The treatments also led to a decrease in the density of immunohistochemistry of sweat glands.
In a study1 evaluating the efficacy and safety of microwave devices in patients with axillary hyperhidrosis and osmidrosis, researchers found that 90% of patients experienced a decrease in hyperhidrosis symptoms, and a majority of patients achieved a reduction in odor.
The study, published in the Journal of Cosmetic Dermatology, assessed the efficacy of microwave therapy, a non-invasive and relatively new therapy in the hyperhidrosis landscape. Researchers Tan et al noted that the energy and long-term efficacy of microwave devices have not yet been clinically validated due to the lack of research for this indication.
A total of 20 patients with an axillary hyperhidrosis diagnosis and an Hyperhidrosis Disease Severity Scale (HDSS) score of at least grade 3 enrolled in the study. All participants were adults between the ages of 18 and 50 years old who presented with symptoms of osmidrosis and armpit sweating yet had not undergone treatment of any kind for these symptoms within at least 6 months. Additionally, all patients were required to have a positive bilateral axillary iodine starch test. All patients presented with underarm odor, though this was not considered study inclusion criteria.
Prospective patients were excluded only if they had a history of severe systemic disease and/or allergy to swelling anesthetic fluids.
Prior to and after receiving microwave treatment, all participants underwent sweat and odor assessments. Using hematoxylin-eosin staining and CAM5.2 histological staining, researchers evaluated histological changes in the axillary sweat glands. Using the Visual Analog Scale (VAS), they also assessed the severity of axillary odor and used the Odor-5 subscale and Young-Jin Park grading to determine the noticeability of odor and the effectiveness of treatment with regard to odor presence.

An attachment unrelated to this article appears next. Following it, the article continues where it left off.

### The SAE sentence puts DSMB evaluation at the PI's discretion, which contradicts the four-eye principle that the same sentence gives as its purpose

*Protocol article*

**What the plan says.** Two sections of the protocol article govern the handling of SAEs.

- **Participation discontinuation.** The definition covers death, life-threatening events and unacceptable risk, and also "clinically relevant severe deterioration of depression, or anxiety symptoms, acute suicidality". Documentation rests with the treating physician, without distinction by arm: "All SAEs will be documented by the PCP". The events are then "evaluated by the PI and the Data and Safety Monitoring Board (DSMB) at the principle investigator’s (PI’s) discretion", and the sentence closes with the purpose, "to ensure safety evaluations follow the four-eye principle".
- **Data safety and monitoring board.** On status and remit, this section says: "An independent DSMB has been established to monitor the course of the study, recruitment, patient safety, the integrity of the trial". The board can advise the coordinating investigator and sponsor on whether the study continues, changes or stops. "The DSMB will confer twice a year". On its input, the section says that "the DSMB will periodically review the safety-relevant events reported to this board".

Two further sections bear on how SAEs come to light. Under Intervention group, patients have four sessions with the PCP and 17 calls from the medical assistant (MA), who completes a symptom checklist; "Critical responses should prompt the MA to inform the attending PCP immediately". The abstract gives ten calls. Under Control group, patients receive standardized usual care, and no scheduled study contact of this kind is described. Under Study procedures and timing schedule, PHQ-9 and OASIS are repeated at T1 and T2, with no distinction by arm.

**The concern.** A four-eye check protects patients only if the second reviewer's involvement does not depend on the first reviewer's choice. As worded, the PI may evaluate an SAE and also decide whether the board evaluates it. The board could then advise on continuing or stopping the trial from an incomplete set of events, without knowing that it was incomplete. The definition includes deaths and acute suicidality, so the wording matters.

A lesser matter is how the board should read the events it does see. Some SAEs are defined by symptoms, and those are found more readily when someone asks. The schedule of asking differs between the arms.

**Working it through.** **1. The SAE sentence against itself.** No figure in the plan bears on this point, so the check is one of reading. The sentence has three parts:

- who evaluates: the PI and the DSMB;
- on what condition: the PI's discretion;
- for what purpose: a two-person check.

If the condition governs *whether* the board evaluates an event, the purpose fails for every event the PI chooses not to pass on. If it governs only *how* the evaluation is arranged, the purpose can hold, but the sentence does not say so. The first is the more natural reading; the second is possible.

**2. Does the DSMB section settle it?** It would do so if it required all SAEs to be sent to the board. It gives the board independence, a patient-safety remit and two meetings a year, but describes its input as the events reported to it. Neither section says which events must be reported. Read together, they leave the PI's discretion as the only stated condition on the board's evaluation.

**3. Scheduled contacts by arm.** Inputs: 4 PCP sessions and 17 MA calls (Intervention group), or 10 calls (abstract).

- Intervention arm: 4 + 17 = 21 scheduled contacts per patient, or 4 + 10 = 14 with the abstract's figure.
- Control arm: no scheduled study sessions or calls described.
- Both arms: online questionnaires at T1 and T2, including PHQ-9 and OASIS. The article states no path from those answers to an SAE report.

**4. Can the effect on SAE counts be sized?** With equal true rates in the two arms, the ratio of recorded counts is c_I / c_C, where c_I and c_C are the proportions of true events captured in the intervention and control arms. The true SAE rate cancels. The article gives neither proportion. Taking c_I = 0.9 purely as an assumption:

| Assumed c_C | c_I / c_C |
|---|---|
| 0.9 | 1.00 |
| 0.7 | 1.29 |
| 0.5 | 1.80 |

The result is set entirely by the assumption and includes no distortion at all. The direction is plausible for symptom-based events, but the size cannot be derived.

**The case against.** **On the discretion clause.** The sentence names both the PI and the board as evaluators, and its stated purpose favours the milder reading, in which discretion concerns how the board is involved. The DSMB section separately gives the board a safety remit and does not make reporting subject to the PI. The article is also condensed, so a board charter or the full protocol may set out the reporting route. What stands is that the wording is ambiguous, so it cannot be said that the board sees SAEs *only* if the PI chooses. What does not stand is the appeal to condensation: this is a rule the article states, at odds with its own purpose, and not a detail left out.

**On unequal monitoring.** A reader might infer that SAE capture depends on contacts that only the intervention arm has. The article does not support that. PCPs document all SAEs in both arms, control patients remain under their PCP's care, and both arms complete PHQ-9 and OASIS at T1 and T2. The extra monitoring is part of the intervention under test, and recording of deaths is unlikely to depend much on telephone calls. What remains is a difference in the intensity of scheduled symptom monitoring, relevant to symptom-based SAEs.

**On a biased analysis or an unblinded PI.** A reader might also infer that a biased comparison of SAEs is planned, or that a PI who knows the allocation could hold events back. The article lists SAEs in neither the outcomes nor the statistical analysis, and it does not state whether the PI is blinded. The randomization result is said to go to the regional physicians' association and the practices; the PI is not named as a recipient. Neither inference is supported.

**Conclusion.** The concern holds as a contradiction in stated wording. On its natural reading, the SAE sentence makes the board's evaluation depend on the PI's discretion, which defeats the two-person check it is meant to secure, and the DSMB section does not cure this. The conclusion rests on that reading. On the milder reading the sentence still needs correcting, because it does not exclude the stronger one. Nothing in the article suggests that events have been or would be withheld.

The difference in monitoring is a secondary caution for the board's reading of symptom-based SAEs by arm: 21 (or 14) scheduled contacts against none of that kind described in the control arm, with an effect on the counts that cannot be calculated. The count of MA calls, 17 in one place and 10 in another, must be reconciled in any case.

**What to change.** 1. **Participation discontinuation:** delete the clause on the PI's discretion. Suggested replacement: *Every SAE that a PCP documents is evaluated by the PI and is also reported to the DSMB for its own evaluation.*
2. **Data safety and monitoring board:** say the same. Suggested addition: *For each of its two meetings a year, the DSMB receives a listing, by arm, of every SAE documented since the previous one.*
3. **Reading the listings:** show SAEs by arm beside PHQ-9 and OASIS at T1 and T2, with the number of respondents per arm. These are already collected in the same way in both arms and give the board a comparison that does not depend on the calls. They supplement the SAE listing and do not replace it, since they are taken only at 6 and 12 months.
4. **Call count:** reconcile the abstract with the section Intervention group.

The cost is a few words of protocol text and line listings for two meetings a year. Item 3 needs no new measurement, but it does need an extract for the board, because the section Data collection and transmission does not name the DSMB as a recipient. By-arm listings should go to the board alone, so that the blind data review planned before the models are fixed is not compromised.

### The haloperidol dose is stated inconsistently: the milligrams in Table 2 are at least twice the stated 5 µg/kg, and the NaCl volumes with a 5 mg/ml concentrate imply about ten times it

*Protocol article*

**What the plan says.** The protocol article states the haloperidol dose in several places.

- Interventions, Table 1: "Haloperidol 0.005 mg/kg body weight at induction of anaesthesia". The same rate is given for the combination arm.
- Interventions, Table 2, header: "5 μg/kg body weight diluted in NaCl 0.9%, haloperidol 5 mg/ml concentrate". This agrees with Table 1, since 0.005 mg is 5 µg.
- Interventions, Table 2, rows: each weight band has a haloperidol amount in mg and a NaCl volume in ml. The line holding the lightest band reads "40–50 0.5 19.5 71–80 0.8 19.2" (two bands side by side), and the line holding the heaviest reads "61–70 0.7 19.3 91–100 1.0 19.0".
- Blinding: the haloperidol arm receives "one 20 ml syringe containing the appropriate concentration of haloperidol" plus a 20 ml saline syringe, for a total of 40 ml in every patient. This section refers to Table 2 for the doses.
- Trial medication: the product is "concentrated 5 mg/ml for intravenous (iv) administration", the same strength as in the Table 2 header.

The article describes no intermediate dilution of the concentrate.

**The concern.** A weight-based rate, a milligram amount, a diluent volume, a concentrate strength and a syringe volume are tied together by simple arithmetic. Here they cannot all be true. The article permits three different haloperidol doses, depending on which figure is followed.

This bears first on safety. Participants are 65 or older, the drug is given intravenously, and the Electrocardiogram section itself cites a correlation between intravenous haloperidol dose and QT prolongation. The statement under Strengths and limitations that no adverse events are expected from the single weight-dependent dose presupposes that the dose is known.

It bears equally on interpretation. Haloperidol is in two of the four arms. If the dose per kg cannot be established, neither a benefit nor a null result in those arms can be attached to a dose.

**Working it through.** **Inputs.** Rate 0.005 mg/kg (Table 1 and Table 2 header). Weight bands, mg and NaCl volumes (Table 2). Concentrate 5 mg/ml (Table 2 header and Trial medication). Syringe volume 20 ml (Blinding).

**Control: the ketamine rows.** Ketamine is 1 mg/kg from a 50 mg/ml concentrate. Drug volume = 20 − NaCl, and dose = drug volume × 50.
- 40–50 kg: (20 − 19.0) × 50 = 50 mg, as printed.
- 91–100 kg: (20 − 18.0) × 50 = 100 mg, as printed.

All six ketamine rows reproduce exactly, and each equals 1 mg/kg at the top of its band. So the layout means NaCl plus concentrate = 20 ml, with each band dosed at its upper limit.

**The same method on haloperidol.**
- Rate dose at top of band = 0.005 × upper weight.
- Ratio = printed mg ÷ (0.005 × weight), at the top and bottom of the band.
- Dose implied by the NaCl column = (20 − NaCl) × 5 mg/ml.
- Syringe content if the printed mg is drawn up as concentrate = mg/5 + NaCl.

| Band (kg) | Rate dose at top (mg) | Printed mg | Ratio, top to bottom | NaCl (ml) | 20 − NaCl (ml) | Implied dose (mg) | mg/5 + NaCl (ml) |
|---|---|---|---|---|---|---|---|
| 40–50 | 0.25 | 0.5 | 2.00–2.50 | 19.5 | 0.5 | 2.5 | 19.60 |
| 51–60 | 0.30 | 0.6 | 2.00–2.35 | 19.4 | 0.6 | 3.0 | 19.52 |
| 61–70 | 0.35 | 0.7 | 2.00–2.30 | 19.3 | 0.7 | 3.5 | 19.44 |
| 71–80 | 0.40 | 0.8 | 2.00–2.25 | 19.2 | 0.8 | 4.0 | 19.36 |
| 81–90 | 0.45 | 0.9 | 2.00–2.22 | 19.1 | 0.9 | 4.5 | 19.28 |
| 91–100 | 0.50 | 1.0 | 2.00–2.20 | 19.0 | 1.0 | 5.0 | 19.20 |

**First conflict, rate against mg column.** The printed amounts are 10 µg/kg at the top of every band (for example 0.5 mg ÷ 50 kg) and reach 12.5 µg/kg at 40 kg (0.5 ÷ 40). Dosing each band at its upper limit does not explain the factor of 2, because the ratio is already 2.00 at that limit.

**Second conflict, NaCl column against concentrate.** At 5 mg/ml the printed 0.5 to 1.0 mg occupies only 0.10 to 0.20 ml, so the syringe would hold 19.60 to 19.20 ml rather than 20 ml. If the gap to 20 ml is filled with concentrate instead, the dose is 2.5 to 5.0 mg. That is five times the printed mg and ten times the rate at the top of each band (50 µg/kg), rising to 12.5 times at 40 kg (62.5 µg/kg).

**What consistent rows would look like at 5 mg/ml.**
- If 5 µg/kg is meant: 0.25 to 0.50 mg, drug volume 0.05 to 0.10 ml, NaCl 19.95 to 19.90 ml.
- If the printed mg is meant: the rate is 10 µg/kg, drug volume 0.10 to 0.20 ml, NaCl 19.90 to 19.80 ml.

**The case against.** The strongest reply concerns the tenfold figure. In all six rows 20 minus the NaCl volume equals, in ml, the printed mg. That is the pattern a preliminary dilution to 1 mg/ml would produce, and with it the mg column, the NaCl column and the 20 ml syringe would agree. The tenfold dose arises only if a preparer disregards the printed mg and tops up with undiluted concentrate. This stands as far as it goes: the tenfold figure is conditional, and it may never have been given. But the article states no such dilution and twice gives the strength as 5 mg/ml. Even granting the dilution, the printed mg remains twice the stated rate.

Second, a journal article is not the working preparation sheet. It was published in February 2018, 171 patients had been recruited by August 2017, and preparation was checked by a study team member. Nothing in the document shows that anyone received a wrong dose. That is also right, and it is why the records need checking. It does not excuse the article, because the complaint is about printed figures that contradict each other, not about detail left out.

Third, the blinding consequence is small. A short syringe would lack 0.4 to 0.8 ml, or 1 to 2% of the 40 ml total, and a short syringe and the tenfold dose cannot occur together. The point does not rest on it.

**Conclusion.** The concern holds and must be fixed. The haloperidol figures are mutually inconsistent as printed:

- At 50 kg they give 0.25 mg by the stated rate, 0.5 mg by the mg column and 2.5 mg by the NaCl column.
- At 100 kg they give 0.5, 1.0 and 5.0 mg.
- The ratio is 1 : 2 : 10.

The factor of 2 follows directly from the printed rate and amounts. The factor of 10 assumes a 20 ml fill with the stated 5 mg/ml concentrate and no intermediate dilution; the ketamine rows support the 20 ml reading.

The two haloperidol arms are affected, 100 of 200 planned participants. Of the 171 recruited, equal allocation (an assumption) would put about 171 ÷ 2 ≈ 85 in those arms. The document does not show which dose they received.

Treatment efficacy was also determined using HDSS grading, and psychological and quality of life changes were tracked using a psychological status symptom checklist (SCL) and the Dermatology Life Quality Index (DLQI).
Before treatment, all patients underwent photography, and their bilateral axillary were lubricated and then anesthetized using lidocaine, epinephrine, and sodium bicarbonate. Swelling anesthetic was injected into both the lateral axillary wall and unilateral axilla.
The MiraDry microwave device was then used in combination with a bioTip treatment head in order to avoid thermal damage to the skin while also reducing negative pressure to the treatment region. Throughout the treatment process, participants were asked to identify burning, pain, or tingling; if these sensations were identified, the device was switched to cooling as opposed to heating.
After treatment, ice packs and ibuprofen were offered to participants for pain and side-effect reduction. Participants were then instructed to avoid excessive movement or friction of the treatment area while maintaining twice-daily underarm cleansing routines.
Follow-up visits were completed 30 days and 3, 6, 9, and 12 months after treatment. At 12 months post-treatment, all participants used subjective scoring to evaluate their odor and sweat symptoms based on their satisfaction or lack of satisfaction as a result of receiving the treatment.
Following treatment, researchers noted a significant reduction in HDSS grading from baseline. In fact, 90% of patients’ HDSS grading had decreased from a grade 3 or 4 to below grades 1 and 2. Additionally, in accordance with VAS, odor reduced to 50% or less in 75% of patients.
Statistically significant improvements were also noted in Young-Jin Park classification and Odor-5 scoring at each consecutive follow-up visit.
Quality of life and psychological improvements were notable as well with statistical significance. At baseline, the proportion of patients experiencing moderate to severe quality of life impacts due to their hyperhidrosis was 70%. After treatment, this had decreased to 25%. Before treatment, SCL scores averaged 113.5. Post treatment, the average score had decreased to 94.
Furthermore, both the intensity of histopathology and the number of sweat glands had reduced significantly after treatment.
Adverse effects of the microwave treatment were mild in nature and were mainly thermal-related tissue damage. Most adverse effects resolved within 5 weeks of treatment initiation.
“We think that even though the cost of MiraDry treatment is more than the rest of the modalities the long lasting or even permanent results present an advantage,” according to Tan et al. “Based on the fact that the sweat glands originate from embryonic tissue and are not renewable, the treatment's long-term efficacy can be speculated. In the future, we will continue to follow the efficacy of follow-up participants to confirm the long-term effectiveness of the therapy.”